mahmoud: top google results usually involve wikipedia, why not just search wikipedia directly
mahmoud: you'll get different results, you'll be a more unique person, you will deter redundancy
Operator: How much should we tolerate our freedoms to be restricted in the name of security ?
Alexander: Sorry I have a connection problem here
Lisa: for what it is worth, i do appreciate google's reliance on algorithms to reinforce and penalize "phony" content (that is claimed to be tagged with certain content, but that content actually doesn't appear). it keeps us a 'bit' more honest. but i digress
Alexander: just 2 minutes
mahmoud: that content was created to exploit the gaps that google itself created!
Lisa: we personally or we the collective?
Operator: lisa, both
Stephen: the name of security or real security?
Operator: real security
Stephen: I like real security, but I have a lot of doubt in most people who claim to offer it
Operator: Also, as a follow up to the Protocultural video: Please also that the upcoming date of March 15th marks 4 years since Bassel Khartabil was arrested.
Operator: :(
Lisa: that is very sad to know it's been that long by now...
Operator: there is this petition you can sign, or share on 15 march to help support
mahmoud: the thing about google is that it's not so much good at "finding" as it is guessing what people are actually looking for. so if we can create a modern hierarchy of internet searching needs, you can probably replace google by just a titch less laziness in articulating what you want. but that does take 200ms longer at least.
mahmoud: it seems like a good contingency plan though
Operator: it's a long url because there is arabic script in the url
mahmoud: it's just a matter of time til we have to stage a protest and #OffGoogle
Operator: Bassel did a lot of work on web programs to make them work in arabic, like the Firefox broswer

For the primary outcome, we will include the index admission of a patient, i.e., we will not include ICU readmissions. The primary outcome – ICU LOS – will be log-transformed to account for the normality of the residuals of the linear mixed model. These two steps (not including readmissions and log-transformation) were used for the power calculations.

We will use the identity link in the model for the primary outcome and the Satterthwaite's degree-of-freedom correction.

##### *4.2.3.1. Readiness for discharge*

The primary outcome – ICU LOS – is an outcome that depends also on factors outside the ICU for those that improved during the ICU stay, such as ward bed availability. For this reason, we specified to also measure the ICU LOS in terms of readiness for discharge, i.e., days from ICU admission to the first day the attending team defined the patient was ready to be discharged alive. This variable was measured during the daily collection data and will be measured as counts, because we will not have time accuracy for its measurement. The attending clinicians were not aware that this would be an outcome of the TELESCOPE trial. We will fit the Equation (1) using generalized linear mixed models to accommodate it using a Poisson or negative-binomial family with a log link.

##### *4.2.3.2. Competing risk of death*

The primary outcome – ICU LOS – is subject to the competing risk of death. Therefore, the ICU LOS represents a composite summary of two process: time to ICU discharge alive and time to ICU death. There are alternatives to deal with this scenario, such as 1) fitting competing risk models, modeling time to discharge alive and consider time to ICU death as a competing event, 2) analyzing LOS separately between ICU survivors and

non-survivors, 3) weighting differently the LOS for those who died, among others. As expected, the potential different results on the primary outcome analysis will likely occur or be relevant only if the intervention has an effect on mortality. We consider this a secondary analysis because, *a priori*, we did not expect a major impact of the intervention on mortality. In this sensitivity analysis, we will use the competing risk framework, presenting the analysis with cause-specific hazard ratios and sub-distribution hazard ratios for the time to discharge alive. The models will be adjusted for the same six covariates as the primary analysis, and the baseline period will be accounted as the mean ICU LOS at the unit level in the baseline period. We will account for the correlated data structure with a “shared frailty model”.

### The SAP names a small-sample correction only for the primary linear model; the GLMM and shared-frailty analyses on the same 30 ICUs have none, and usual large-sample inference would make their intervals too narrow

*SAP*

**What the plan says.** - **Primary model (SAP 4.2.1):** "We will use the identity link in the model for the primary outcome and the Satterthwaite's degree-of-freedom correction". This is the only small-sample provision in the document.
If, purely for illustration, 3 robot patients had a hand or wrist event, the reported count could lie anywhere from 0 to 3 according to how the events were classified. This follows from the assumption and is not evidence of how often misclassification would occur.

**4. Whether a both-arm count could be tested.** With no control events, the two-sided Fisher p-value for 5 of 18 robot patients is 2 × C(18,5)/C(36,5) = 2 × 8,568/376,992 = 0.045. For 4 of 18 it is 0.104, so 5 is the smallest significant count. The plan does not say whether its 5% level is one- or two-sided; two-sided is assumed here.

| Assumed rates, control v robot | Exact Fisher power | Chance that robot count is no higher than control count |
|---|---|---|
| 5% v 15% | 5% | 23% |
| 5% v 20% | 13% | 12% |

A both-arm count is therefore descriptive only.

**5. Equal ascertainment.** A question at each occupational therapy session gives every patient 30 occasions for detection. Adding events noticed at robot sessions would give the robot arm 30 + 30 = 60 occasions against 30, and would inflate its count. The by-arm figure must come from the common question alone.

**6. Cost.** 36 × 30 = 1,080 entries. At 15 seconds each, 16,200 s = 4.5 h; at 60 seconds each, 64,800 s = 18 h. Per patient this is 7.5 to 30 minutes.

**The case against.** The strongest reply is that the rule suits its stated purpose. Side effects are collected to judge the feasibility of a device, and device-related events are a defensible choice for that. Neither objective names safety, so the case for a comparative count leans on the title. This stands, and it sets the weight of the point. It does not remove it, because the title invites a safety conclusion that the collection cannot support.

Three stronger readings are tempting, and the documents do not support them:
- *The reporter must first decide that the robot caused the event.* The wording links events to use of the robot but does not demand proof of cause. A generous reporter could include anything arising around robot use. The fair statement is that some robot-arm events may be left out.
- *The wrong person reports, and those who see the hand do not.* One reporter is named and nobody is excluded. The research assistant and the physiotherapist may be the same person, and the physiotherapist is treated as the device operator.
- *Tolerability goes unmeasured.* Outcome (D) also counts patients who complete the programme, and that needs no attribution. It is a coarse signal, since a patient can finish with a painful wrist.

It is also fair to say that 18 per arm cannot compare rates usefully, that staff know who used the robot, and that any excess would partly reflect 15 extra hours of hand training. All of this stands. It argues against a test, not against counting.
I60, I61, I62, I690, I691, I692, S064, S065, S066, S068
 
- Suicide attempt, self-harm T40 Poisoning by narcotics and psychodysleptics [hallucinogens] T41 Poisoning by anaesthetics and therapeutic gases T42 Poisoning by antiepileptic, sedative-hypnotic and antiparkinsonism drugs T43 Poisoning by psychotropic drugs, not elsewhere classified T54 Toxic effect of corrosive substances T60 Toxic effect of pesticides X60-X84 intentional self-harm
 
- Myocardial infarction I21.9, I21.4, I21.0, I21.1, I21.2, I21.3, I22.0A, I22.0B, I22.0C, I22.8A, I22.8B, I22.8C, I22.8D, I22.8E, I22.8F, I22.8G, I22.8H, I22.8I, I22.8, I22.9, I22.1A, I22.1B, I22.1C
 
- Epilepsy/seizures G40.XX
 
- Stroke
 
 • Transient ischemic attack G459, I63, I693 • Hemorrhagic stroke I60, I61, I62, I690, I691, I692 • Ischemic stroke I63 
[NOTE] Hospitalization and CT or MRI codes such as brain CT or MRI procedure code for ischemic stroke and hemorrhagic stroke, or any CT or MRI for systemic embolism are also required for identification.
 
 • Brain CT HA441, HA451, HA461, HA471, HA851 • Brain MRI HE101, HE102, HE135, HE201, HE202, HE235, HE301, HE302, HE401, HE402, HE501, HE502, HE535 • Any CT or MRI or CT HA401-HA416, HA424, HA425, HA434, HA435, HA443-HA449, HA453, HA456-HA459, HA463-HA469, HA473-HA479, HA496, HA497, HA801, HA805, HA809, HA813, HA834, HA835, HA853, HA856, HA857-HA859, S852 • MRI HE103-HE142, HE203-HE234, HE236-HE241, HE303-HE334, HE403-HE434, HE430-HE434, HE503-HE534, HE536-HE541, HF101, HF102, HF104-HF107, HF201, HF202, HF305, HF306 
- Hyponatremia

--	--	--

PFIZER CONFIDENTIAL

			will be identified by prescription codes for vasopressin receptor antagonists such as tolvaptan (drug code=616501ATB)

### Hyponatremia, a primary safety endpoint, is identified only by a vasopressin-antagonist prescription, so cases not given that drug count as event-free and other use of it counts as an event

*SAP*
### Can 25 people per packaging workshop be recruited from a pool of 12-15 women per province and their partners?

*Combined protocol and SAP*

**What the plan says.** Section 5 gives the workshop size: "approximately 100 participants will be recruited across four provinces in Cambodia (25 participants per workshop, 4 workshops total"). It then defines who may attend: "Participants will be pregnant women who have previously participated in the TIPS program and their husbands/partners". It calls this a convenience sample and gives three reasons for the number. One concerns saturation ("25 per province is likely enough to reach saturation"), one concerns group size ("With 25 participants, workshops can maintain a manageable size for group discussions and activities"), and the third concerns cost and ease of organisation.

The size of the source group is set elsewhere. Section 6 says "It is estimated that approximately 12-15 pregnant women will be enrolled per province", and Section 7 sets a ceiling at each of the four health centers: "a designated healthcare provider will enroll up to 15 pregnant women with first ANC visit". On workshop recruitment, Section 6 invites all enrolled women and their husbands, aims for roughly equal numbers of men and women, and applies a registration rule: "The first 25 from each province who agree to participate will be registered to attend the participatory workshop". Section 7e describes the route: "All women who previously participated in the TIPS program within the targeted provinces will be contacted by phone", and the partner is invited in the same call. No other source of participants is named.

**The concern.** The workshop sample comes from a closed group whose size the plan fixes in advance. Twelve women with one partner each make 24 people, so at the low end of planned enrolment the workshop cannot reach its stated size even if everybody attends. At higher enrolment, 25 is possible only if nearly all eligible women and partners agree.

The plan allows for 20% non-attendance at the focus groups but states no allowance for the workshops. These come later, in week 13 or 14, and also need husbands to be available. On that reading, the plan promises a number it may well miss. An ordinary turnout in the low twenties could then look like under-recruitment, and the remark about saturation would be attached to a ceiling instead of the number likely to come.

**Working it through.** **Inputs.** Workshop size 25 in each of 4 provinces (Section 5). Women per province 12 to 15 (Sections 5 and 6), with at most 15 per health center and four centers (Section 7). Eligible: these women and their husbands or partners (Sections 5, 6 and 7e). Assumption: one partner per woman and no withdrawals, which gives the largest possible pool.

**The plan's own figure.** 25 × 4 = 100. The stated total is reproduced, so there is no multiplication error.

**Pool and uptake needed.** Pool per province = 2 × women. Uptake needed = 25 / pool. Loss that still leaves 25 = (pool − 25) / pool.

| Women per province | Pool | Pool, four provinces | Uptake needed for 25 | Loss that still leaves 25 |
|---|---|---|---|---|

Operator: it is very sad
Lisa: contingency is good - imagine if we had to rely on bing
Operator: Now the next section: Our section Letters to the Editor / Courrier des lecteurs, shows comments and questions that were sent to the Big Conversation Space during a live presentation of a preview of this second episode of BCC Channel. The students were invited to comment anonymously by sending text messages that would then be read back by the speaker to the audience.
mahmoud: ahhh nice
mahmoud: still waiting on those digits @filemakerpro! I'll text u feedback
filemakerpro: The last video is entitled : “An anonymous art show review, What people really think about when they see art”. It features two anonymous visitors tries to capture their conversation and commentaries or reactions when visiting an exhibition. The exhibition reviewed is an art show entitled “Co-workers, le réseau comme artiste” at Musée d'Art Moderne de la ville de Paris in the fall of 2015. From the website of the museum, the visitor can find the following information : “CO-WORKERS – Network as Artist is a selection of international artists trained during the 2000s whose innovative practices are largely based on networking.” This show was chosen because of how its subject resonates with the one of transparency and circulation of the information since the so-called digital revolution. It is hoped that the relative anonymity of the visitors and the discreet dispositive of recording allow the viewers to speak a little more freely than when one has to write an academic critique in the press or art magazines. We also hope to give importance to the experience and pragmatic aspects of seeing artworks in an exhibition environment in order to question today’s practices.
mahmoud: and re: google contingency, it's not just because of google's bad security policies and corporate agenda, it's that it's a consumer company. when it guesses what you want, it errs on the side of what's popular at the moment. it's much less likely to give you raw material suitable for creation and recreation.
filemakerpro: yikes!
filemakerpro: the ruse of the filemaker is revealed
Operator: way to go, filemaker
mahmoud: aha!
Operator: where'd you get that text?
filemaker69: i knew it
anna: haha
filemakerpro: filemaker69, are you who I think you are, the Cheddar Man?
filemaker69: vermont white, 1 year old
Lisa: i do have to say, when i wax back to the halcyon days of the internet ca. 1996, I remember a distinct satisfaction in 'finding' the actual content you were looking for after scrolling through pages and pages of content. a satisfaction you don't really get in a post alta vista world :)
Operator: hal·cy·on ˈhalsēən/Submit adjective 1. denoting a period of time in the past that was idyllically happy and peaceful.
Operator: was it so idyllic?
jean_deaux: c'est la vie
Lisa: idyllic? hardly. but it was novel
Stephen: what's everyone's favorite internet year?
Operator: speaking of algorithms..
mahmoud: what are you O(n) about
Lisa: there's a certain comfort to be had in algorithms